The happiest and most precious times were spent over the next few days. We were enriched daily, as if drinking from the Horn of Plenty and could drink no more. The hospice staff took us from the coalface of daily care and gave us special moments together, the greatest gifts the Millennium could bring. Mum was very ill and growing weaker, but it didn't matter because we were together and could just concentrate on being a unit. We were made to feel welcome and told to treat the place as our home, from the eldest, down to Jemima, not forgetting the family boxer dog, Otto. We became overwhelmed by the love and the care from all involved, towards each of us.

Initially we wanted to stay, but Mum still ruled the roost, and we were sent home, being told that the whole point of her being there was so that we could go away and sleep. The next night we all became afraid and kept a vigil at her bedside, wrapped in blankets by the night nurses and energised by their tea and coffee until dawn beckoned. Remarkably, the whole environment of the hospice helped us work through our worst nightmares. We learned to stand back a little. We learned to feel safe. We learned to respect what Mum wanted and needed. We had come there to live. The next night we each went home, leaving Mum and Dad together to have their time alone. I woke early and drove in at daybreak to meet the arriving nurses on their early shift. From the car park I saw that behind-the curtains my Mum's room was still lit. Butterflies stirred in my stomach and I felt anxious. But the light hadn't gone out. The sister, who linked me as we walked together through the semi darkness, reassured me. I was so pleased to see Mum again, I later confessed "How could I have been afraid when I was only going to see my Mum!"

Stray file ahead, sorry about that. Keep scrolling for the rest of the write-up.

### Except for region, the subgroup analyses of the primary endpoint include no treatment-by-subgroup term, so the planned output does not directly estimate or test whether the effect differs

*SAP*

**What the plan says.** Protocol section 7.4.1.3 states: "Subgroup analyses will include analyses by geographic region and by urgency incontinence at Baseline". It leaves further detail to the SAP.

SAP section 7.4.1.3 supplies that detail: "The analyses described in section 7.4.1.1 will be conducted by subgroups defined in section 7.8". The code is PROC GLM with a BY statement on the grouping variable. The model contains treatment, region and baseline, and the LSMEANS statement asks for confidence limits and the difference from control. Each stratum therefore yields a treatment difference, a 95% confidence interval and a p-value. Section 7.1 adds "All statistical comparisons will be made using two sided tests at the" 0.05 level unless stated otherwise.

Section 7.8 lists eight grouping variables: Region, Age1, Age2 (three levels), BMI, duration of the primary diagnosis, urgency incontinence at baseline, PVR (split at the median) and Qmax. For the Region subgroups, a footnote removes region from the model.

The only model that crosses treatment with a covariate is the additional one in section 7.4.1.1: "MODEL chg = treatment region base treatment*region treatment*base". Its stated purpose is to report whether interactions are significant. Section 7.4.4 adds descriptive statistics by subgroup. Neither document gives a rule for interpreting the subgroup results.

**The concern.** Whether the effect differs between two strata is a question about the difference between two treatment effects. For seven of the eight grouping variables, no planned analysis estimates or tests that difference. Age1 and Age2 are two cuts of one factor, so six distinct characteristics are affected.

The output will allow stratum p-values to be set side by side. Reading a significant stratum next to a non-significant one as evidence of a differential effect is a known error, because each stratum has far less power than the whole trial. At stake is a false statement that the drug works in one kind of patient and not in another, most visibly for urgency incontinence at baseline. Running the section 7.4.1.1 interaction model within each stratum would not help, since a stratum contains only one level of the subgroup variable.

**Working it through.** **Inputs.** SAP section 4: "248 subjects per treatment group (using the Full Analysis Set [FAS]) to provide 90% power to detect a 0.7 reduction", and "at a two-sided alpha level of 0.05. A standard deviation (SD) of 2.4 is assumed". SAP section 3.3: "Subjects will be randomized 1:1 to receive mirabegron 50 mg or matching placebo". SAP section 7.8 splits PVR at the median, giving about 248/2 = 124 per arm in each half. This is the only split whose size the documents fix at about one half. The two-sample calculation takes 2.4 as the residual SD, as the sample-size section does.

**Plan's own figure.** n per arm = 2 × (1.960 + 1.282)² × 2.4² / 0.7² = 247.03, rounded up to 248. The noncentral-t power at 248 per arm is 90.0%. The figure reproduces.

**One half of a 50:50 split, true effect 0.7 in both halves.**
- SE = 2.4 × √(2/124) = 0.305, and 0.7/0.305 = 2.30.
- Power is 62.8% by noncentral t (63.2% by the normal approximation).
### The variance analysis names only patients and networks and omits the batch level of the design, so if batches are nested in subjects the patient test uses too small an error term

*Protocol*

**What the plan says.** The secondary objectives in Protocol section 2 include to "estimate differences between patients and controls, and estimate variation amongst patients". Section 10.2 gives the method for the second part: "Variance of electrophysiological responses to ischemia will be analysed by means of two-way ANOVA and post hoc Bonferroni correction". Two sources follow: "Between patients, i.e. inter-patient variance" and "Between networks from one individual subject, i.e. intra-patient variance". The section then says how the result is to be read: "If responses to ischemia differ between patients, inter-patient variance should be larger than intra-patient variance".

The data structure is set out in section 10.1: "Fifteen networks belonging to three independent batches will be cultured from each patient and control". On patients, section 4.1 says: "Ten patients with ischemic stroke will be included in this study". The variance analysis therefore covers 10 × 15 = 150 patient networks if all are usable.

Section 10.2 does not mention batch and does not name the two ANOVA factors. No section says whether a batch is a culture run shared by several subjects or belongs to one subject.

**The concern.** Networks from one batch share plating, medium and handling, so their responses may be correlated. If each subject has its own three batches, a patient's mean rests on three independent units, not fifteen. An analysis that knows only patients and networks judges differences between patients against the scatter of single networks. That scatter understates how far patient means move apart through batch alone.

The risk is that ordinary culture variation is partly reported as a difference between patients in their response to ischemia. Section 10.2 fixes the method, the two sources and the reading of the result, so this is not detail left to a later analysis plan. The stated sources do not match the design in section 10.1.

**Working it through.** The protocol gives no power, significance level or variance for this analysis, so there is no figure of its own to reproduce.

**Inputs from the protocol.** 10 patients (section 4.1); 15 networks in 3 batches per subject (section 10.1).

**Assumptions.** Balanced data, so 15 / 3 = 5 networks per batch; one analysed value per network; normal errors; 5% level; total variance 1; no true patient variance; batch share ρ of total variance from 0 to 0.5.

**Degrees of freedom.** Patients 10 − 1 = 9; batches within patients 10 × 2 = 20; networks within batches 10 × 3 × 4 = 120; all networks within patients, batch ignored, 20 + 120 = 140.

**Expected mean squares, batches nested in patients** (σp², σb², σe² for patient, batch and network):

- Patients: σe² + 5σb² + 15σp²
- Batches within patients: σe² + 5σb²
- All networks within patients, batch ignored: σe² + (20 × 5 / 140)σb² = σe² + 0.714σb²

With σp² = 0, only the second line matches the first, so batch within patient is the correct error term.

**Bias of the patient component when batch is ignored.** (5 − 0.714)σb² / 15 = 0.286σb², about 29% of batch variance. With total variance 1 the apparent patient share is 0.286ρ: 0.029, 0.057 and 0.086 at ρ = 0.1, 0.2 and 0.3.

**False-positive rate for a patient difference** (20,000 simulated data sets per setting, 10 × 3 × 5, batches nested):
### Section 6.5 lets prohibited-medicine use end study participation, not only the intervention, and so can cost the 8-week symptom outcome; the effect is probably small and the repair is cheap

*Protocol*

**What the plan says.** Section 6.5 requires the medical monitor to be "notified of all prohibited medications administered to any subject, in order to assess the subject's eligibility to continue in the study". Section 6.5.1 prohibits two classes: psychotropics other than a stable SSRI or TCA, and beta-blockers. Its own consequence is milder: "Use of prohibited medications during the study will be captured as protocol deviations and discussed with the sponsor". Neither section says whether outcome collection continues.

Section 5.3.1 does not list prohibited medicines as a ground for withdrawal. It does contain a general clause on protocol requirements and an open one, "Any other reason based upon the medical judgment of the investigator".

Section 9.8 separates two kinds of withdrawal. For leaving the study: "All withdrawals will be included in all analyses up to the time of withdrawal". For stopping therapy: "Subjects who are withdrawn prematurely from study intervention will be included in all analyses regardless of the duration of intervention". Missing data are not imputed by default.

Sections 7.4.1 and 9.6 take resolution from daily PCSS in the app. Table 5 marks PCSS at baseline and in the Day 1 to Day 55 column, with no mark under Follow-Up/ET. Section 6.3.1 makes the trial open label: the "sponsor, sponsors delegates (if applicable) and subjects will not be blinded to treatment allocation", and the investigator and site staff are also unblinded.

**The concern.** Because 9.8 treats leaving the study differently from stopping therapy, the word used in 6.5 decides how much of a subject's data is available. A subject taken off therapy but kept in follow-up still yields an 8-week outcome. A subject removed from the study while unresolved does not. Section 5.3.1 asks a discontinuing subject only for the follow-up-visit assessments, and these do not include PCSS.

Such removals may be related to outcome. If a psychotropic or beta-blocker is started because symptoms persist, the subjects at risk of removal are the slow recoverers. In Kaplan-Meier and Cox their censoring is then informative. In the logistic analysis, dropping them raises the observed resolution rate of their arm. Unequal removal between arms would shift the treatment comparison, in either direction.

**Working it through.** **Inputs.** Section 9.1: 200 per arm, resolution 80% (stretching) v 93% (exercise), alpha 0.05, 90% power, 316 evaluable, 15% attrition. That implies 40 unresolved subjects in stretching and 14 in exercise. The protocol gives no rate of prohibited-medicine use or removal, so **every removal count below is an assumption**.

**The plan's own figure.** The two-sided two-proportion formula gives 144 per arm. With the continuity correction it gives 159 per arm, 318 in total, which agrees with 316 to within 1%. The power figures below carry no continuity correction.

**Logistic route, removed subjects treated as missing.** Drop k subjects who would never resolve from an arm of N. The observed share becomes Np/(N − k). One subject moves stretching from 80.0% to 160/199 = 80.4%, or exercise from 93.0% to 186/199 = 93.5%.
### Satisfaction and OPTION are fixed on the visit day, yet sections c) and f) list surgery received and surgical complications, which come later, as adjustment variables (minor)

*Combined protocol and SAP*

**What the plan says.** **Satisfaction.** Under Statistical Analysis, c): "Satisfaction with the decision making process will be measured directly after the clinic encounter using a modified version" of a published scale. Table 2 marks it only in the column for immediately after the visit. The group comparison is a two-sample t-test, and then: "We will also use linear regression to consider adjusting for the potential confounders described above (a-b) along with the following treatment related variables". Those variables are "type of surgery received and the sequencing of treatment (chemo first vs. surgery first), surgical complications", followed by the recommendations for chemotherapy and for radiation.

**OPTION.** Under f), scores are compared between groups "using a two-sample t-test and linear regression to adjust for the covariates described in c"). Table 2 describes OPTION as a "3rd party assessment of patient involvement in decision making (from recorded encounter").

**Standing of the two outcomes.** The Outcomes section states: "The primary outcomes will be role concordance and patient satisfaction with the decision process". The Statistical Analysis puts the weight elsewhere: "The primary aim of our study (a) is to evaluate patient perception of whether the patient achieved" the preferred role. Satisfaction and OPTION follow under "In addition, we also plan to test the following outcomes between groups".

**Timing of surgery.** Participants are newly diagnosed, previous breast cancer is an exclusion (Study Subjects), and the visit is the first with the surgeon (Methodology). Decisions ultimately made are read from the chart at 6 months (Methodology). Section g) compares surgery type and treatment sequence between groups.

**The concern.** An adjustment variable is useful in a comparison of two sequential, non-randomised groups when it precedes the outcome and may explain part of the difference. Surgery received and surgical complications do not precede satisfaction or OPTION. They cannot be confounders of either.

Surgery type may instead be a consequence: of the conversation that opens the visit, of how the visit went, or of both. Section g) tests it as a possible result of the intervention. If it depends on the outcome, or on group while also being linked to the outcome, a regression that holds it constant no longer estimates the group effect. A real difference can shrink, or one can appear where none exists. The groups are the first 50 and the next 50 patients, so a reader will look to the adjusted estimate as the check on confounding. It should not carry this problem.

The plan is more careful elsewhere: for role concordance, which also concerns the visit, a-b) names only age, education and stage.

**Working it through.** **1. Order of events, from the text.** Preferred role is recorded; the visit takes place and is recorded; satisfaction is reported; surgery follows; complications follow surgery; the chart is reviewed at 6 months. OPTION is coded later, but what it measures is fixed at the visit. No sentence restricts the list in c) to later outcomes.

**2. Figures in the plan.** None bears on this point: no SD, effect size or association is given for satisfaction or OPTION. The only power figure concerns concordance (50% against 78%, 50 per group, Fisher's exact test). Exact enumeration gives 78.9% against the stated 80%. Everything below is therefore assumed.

All our family and relatives came to make their good-byes. There were so many visitors I was afraid Mum was being crowded out. I knew she would have hated everyone sitting around the bed. Waiting. I managed to persuade them to retreat to the lounges. These were warm, cheerful areas, bright with Christmas trees and fat with chocolates, where we laughed, cried, reminisced and were just together, in between peeking in on Mum and giving her peace and quiet with Dad, or one of us. We learned to love Mum but to let go, and soon I realised that if she wanted to make any decisions about herself, she needed to have the space and time to do this. We needed to allow her some dignity and privacy. If we couldn't do this, we would have failed her miserably.

We decided that the only visitors permitted to her room were the immediate family. Our parish priests and the hospice staff cared for us in a manner which I am privileged to have experienced but can never requite. Mum was always beautiful to us, but with their help she sustained even more radiance, both spiritually and physically. Again, the quiet and the peace fell upon us and we were as one. By this time, we had spent five days at the hospice. We were sleeping peacefully at night. We were loved and cared for, all of us, and we were together. We held no fear. Mum had her privacy, dignity, was respected and free from pain.

Despite her being very ill by this time, I was able to maintain some communication with Mum; nothing to do with my speech therapy training; it was just because we knew each other so well. She told me special things in those last few days, which I will hold precious and remember forever. I am so grateful for having shared those moments. She told me that she was sorry, but she couldn't come home. But she didn't say when she would be leaving. That day a snow flurry blew in the pink winter sunshine. It seemed as if all the angels from Heaven had come and descended on earth, creating a comforting blanket of serenity while dressing the hills and trees in shimmering white.

Early the next morning my brother called me to say I should come quickly. While he was out of the room, she made her exit, alone with Dad. Always careful about her appearance, the nurses had just finished making her beautiful and so she had decided she was ready, before another day of bustling visitors began. I went over and gently stroked her head, telling her how proud I was of her. As I looked out of the window the sun was rising over the horizon. It was time to turn out the lamps, because dawn had finally arrived.

Along this road we were strengthened and supported by many people, to whom we owe immeasurable gratitude. We cannot repay you. May you be blessed and remembered for your kindness, care, skills and vocations.

Thank you so much.